On 12 November 2020 the European Court of Justice (ECJ) imposed a lump-sum fine of EUR 2 million and a daily penalty of EUR 7.500 for each day that the Belgian tax authorities continue to maintain a difference in tax treatment for rental income depending on whether the property is located in Belgium or abroad. Recently, the new Belgian Minister of Finance, Mr. Vincent Van Peteghem, proposed a solution to the problem. Essentially, the Belgian tax authorities will undertake a large scale exercise for determining a cadastral income to approximately 150.000 properties abroad owned by Belgian taxpayers.
What is the problem?
For a Belgian individual taxpayer who rents out his property abroad (for example a vacation home in Spain) the actual rental income is in principle taxable (via his/her Belgian resident income tax return). This is different from the way immovable income is taxed when a property is located in Belgium and is rented out (to another individual who uses it for private purposes). Individual taxpayers who rent out a property in Belgium are actually taxed on the basis of the “cadastral income of the property” (which is indexed and increased with 40%). The cadastral income is a notional income which is typically determined by the Belgian tax authorities based on a number of factors.
Note: The cadastral income reflects (or should reflect) the estimated average normal net income that the property provides to its owner. It symbolises the net average annual rental value for a property at a certain reference date. However, in practice the cadastral income is still based on the 1975 index, but subject to annual indexation.
The abovementioned unjustified unequal tax treatment of rental income, depending on whether the property is located in Belgium or in another EU member state was already addressed a couple of years back by the European Commission. Moreover, Iin 2018, Belgium was ordered by the ECJ to amend its national legislation, but no action was taken.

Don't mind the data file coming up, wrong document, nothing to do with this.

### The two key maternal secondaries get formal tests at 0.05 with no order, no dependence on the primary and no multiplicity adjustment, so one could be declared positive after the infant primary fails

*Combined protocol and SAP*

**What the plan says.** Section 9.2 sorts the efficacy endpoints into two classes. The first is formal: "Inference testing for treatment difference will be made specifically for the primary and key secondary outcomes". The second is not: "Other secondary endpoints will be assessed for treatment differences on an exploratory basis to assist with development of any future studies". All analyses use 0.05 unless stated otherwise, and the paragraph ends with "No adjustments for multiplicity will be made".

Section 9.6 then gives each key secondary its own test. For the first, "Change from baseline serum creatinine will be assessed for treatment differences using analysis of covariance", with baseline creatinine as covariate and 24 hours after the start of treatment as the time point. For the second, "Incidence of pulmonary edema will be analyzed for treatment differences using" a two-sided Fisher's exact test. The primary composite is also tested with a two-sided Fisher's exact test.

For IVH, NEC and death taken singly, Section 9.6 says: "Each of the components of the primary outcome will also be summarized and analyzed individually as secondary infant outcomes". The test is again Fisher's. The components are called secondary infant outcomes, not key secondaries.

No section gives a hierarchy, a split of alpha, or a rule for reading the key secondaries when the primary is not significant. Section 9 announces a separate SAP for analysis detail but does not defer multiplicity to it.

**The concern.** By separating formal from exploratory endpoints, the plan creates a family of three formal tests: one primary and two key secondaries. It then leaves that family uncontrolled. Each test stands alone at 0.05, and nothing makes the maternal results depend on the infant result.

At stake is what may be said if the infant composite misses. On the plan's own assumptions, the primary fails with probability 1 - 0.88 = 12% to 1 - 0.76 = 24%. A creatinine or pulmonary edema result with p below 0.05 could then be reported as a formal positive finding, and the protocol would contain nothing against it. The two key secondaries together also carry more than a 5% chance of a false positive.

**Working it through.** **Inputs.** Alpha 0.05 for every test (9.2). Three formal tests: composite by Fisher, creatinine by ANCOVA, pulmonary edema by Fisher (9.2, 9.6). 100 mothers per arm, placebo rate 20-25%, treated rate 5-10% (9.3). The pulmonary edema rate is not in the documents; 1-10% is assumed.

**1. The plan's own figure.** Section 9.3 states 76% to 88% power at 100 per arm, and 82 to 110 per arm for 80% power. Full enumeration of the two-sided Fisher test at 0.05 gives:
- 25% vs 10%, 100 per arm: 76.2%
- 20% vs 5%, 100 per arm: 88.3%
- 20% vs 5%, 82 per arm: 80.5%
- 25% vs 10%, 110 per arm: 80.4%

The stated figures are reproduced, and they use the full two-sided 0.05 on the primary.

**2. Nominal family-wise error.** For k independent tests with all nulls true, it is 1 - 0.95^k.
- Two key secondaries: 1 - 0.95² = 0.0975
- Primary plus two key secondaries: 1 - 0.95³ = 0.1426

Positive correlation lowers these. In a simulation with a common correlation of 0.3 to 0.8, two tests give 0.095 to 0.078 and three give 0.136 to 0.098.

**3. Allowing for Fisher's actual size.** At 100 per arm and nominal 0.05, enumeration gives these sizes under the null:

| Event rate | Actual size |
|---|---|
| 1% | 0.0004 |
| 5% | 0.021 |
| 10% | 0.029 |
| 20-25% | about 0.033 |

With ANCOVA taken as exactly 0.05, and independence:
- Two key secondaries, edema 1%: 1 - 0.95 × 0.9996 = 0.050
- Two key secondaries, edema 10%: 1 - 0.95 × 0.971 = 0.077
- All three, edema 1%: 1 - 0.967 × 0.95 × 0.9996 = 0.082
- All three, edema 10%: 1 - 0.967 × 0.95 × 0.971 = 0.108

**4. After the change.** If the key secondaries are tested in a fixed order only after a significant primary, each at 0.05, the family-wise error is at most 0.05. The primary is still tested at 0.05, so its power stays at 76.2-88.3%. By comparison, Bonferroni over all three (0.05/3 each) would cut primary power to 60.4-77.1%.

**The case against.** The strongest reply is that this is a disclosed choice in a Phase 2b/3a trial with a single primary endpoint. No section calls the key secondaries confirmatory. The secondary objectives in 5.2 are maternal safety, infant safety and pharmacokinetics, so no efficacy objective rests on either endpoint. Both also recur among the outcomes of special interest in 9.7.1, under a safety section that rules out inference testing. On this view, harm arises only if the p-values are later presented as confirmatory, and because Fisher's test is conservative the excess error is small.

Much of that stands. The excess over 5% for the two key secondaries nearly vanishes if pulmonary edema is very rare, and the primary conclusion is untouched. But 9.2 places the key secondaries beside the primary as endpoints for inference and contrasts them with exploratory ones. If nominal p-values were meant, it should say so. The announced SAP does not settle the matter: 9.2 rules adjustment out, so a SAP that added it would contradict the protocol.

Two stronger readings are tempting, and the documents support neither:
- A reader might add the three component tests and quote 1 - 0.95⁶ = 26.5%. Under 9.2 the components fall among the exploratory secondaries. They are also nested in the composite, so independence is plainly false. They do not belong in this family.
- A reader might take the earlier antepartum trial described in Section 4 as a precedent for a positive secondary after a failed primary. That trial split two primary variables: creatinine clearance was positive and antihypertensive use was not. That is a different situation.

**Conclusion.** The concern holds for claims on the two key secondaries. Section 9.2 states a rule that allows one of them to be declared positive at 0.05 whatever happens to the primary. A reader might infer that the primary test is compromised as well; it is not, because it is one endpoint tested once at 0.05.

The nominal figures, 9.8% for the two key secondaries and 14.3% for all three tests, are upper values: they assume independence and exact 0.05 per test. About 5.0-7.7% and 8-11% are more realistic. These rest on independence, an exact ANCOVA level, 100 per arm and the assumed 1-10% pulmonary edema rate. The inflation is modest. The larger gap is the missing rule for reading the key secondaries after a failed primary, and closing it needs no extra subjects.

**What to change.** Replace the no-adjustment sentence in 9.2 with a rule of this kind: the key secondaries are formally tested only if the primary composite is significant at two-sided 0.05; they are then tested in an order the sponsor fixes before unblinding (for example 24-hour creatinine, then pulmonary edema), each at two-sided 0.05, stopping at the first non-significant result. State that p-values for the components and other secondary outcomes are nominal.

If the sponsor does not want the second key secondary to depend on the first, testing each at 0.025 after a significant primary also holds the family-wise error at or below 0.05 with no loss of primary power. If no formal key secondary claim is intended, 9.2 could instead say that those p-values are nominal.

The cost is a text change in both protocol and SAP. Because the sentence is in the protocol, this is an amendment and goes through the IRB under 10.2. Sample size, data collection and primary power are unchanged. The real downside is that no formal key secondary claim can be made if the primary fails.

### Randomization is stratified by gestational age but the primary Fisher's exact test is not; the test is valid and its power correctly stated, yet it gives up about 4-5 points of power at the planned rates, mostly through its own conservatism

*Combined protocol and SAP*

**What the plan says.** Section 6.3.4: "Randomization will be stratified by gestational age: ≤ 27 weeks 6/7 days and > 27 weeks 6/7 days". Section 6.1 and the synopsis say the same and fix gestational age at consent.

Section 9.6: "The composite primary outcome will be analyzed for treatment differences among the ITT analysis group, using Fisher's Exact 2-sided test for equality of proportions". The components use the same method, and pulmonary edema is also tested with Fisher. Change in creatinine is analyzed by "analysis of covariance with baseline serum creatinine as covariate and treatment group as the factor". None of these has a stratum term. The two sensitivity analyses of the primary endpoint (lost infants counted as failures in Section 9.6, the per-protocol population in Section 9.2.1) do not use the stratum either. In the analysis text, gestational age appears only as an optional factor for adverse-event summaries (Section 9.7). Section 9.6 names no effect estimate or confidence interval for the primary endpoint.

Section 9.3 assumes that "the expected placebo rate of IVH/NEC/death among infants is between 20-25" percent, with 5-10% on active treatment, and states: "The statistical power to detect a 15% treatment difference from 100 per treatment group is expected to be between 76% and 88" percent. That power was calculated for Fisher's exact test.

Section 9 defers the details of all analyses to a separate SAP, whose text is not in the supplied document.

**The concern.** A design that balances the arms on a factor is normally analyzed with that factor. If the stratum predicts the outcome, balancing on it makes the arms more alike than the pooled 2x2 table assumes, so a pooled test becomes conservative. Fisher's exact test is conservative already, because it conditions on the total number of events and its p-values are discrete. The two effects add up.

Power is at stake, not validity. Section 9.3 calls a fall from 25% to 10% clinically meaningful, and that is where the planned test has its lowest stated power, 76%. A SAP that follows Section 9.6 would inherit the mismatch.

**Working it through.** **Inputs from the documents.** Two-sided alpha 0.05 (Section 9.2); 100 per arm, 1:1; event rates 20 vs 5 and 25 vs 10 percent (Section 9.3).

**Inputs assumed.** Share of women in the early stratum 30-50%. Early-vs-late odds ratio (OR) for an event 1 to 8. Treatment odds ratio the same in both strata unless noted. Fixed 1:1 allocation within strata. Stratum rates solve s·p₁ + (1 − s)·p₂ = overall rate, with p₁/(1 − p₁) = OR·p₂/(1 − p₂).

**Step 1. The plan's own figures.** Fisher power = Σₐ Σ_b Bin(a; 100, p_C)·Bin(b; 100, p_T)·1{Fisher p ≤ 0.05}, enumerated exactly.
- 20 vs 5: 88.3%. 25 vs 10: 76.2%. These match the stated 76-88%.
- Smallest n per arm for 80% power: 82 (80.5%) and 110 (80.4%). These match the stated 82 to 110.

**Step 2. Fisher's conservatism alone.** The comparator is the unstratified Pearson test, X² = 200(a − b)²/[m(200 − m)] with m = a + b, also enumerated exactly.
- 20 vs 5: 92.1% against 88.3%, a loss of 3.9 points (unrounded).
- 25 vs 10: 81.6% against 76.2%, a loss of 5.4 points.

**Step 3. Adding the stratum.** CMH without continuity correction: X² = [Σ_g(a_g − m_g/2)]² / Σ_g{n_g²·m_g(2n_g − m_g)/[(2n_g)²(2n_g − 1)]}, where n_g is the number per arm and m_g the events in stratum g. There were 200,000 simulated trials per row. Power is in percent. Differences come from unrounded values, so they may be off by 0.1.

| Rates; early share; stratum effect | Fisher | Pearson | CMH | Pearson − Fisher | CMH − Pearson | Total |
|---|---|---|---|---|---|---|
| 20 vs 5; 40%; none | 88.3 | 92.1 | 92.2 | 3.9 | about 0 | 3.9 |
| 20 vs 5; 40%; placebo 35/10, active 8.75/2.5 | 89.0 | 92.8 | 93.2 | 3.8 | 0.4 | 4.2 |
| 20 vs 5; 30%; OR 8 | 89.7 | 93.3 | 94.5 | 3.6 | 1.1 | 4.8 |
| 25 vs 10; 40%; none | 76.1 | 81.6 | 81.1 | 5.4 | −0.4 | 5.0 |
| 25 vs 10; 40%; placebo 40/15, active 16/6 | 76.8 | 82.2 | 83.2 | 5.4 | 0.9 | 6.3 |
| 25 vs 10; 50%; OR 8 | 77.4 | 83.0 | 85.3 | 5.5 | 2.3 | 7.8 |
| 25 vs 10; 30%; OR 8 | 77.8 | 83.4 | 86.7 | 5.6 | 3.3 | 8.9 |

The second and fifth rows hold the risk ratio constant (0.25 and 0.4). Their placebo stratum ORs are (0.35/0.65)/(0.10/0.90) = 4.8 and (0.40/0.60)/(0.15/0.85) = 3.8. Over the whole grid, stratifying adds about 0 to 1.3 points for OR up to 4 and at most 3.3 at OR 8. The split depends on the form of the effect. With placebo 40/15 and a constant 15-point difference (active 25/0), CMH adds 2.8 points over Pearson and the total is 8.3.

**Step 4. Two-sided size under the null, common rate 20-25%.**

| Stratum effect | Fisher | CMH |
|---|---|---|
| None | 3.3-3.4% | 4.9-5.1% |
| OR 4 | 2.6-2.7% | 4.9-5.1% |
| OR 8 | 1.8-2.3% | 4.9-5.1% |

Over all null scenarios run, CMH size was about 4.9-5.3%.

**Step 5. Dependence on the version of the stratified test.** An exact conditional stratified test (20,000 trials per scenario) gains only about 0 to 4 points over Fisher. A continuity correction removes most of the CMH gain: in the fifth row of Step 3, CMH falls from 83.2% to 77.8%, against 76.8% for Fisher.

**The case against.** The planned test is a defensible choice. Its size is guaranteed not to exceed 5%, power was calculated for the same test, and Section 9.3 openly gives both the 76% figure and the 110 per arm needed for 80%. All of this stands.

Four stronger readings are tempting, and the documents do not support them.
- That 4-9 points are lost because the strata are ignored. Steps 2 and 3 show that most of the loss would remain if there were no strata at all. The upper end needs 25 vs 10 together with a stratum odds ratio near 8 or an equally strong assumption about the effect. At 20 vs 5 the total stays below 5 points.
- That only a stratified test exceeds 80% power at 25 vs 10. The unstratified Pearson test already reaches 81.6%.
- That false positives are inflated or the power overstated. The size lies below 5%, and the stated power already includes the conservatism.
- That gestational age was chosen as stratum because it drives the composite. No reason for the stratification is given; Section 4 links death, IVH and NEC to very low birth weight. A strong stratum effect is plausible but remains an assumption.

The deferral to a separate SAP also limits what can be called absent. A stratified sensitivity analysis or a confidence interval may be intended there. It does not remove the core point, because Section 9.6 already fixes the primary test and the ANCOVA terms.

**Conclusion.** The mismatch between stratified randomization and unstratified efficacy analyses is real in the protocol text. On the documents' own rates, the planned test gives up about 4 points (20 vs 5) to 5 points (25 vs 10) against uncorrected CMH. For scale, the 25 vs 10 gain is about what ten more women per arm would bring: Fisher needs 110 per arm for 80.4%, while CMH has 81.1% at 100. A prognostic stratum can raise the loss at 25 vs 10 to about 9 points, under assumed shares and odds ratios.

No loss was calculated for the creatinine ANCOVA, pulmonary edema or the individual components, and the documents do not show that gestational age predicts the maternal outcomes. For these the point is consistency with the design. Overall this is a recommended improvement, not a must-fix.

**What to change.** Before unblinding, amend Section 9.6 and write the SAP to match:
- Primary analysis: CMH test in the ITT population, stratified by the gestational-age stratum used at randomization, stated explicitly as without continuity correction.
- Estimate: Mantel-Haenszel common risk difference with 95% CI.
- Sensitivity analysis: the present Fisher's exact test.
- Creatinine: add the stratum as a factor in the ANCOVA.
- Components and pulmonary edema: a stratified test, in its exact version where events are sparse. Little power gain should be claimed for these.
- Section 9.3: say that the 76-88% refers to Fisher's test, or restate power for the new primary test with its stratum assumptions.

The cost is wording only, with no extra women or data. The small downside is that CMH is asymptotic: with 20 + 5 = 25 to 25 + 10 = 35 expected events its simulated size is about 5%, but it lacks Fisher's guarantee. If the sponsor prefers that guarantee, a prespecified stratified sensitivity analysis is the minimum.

What is the proposed solution?
In order to ensure an equal treatment going forward, the Belgian tax authorities will allocate a cadastral income to each foreign property, on the same basis as for a property situated in Belgium. It concerns approximately 150.000 properties, the majority of which are in France, Spain, Italy and the Netherlands.
This exercise will be based on the information that the owners must provide to the Belgian tax authorities via a specific questionnaire. The owners will be asked by the tax authorities for a description of the foreign property, its location and the normal market value for real estate in the region.
The Belgian tax authorities hope to receive all the information by March 2022, so that the properties can be declared in the June tax return. Anyone who acquires a foreign property from 1 January 2021 will have 4 months to complete those formalities.
Note: From a Belgian personal income tax perspective, it will most likely concern “exempt income”. If a double tax treaty is concluded between Belgium and the country where the property is located, the foreign immovable income may only become taxed in the country where it is located. In Belgium, the taxpayer must however indicate this foreign income in his resident tax return, to determine the average tax rate on his global income (exemption with progression effect).
In case of any questions, please do not hesitate to contact Sandrine Schaumont or Philip Maertens.